The same position was nearly endorsed by Bill Clinton, who, in his memoirs, confessed his moral struggles with abortion, and famously announced his wish for the procedure to be “safe, legal, and rare.” Fifteen years later, his wife would repeat the sentiment, only to walk it back when it threatened her popularity with left women and influential donors. In the intervening years, the Clintons, who ran a co-presidency, had initiated welfare reform measures that required poor couples seeking abortion to receive marital counseling. This ultimately made it possible for conservative states to fund anti-abortion “crisis pregnancy centers” with money allocated to help the poor.

Recent abortion legislation has affected American women in different ways—often according to their race or class or relative privilege. For urban women of means, abortion remains accessible through private health care or at affordable nearby clinics. For poorer women, especially in rural areas and small towns—and particularly women of color and immigrants—abortion has become, in many cases, inaccessible and unaffordable. And, as in the case of Purvi Patel, an Indiana woman who faced charges of fetal homicide in 2015, it has even been criminalized.

Patel’s case was abandoned by Planned Parenthood, until she finally gained her freedom—the organization had, after all, endorsed the legislation that resulted in her arrest. This betrayal of the most vulnerable was possible because the landscape of abortion rights features a clear division between sympathetic and unsympathetic women. Countless women of means carry out successful abortions without being charged with feticide. Planned Parenthood, in endorsing legislation that criminalized women like Patel who needed affordable abortion access in a small town—not to mention its recent policy of nonconfrontation with the anti-abortion right—is in fact disengaging from the basic needs of a vast number of women, even as it asks for and gets additional funding from wealthy donors.

F*cking Bildung

Within this sham discourse, which obsessively scripts “good” and “bad” women as deserving or undeserving persons, the issue for the mainstream abortion rights movement becomes one of finding the perfect pro-choice advocate who would embody an idealized personhood vis-a-vis abortion rights: a social progressive, certainly, but also a woman whose story is suffused with the right amount of gravitas and regret.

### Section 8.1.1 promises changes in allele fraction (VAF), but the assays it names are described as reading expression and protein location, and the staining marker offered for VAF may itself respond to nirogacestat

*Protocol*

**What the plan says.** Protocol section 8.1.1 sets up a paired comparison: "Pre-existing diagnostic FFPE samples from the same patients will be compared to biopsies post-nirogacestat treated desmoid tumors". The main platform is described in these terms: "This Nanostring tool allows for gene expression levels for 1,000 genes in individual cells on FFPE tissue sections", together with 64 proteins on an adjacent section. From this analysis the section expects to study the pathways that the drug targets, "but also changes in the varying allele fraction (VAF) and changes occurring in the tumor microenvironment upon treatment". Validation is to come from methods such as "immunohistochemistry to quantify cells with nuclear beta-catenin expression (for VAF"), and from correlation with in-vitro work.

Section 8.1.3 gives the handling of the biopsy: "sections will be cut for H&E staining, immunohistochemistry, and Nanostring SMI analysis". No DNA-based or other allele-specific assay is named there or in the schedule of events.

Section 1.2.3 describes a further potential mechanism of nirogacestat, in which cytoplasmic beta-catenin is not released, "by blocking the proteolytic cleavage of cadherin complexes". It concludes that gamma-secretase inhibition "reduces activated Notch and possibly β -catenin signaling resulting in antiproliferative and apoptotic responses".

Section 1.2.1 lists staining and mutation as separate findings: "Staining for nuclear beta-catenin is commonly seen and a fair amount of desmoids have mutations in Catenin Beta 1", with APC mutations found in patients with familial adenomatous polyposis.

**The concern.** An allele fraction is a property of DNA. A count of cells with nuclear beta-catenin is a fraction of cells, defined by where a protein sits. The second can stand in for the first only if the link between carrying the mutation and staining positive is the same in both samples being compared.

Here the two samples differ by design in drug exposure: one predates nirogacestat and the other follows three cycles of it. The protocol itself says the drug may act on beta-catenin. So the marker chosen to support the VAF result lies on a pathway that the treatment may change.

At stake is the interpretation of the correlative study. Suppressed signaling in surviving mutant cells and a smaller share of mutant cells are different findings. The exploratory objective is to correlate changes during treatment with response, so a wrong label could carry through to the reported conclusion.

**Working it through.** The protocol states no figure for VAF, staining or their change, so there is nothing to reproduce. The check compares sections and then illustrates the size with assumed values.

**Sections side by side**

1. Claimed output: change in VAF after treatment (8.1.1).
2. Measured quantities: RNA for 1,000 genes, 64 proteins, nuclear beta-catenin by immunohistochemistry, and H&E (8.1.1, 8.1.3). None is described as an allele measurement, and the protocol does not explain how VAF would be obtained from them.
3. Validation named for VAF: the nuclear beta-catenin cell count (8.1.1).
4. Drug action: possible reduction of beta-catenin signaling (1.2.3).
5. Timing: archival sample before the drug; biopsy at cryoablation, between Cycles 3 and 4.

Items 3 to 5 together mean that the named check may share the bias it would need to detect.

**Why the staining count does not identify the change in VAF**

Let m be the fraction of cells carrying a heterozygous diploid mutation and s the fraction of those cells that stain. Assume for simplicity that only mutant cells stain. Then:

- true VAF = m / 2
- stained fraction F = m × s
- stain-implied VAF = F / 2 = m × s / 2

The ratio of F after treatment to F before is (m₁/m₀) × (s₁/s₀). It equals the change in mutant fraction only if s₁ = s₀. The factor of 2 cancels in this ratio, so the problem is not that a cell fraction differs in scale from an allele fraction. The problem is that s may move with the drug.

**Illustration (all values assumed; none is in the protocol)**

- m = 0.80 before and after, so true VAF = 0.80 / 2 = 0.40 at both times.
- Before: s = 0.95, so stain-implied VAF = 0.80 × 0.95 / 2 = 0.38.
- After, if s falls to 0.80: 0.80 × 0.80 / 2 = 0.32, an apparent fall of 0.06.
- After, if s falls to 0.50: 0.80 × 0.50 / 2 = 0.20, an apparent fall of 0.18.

Cultivating a self-abnegating impulse to surrender to conservatives, even Planned Parenthood has established a policy of non-engagement.

Enter Kassi Underwood. Underwood’s recent book May Cause Love could and probably should have been titled Abortion: A Love Story. Billed by the author as the Eat, Pray, Love of abortion memoirs, May Cause Love follows Underwood’s multi-year struggle to recover from the abortion she got when she was nineteen. She also recounts her attempt to find the perfect partner. Title option #2: Abort, Pray, Marry.

Underwood is ostensibly a pro-choicer, someone who found her place as a Christian slightly later in life as she wrestled with guilt following her abortion. She claims she wrote the book because she couldn’t find any person or group to grant her the latitude to fully express her feelings about her abortion, which caused her an ungodly amount of pain and regret. She iterates the unfounded complaint echoed by so many who lambasted Dunham, that feminists (a term used broadly) and the pro-choice movement expect that women who experience abortion treat it as nothing more painful than a pedicure. (In fact, many anthologies and essay collections about abortion by pro-choice women—and there are plenty—painstakingly record a range of experiences, including, yes, for many, the sensation of it not being a big deal.) In the end, however, Underwood is most concerned with how to feel like a proper feminist despite her guilt about her abortion, her conventional desire to marry her high school sweetheart, and her conflicted pursuit of both a career and (eventual) motherhood on her own terms.

“Marriage and children? That’s not feminist,” Underwood’s inner voice tells her. Then the clouds part: “Being feminist doesn’t mean I disavow all that’s traditional and feminine. It means I’ve got an expanded range of possibilities.”

Underwood’s memoir is aimed at liberals who understand abortion through the lens of religion; it attempts to bridge the divide between the unapologetically pro-choice and those who might second-guess abortion rights. At times, she must contort her language to appeal to these demographics. She cannot, for instance, spell out the word “fuck,” writing it instead as “f*ck”—a strange tic for an author who cheerfully reveals how much she likes sex or, as she might refer to it, “f*cking.”

Despite its promise of a radical third way to bridge the divide between anti- and pro-choicers, May Cause Love may in fact cause readers to experience anger and resentment at its author’s manipulative attempt to construct a bildung around the experience of abortion. The book is part of a recent crop of confessional memoirs written by charming and winsome young women who follow episodes of embarrassment with various postures of guilt. On several occasions, much to our germophobic horror, Underwood debases herself by kneeling in public toilets, praying to her God to deliver an answer. In the well-worn tradition of white women acting as spiritual tourists—mined with great success by Elizabeth Gilbert—she travels to faraway and presumably expensive places to mentally and emotionally bury her fetus.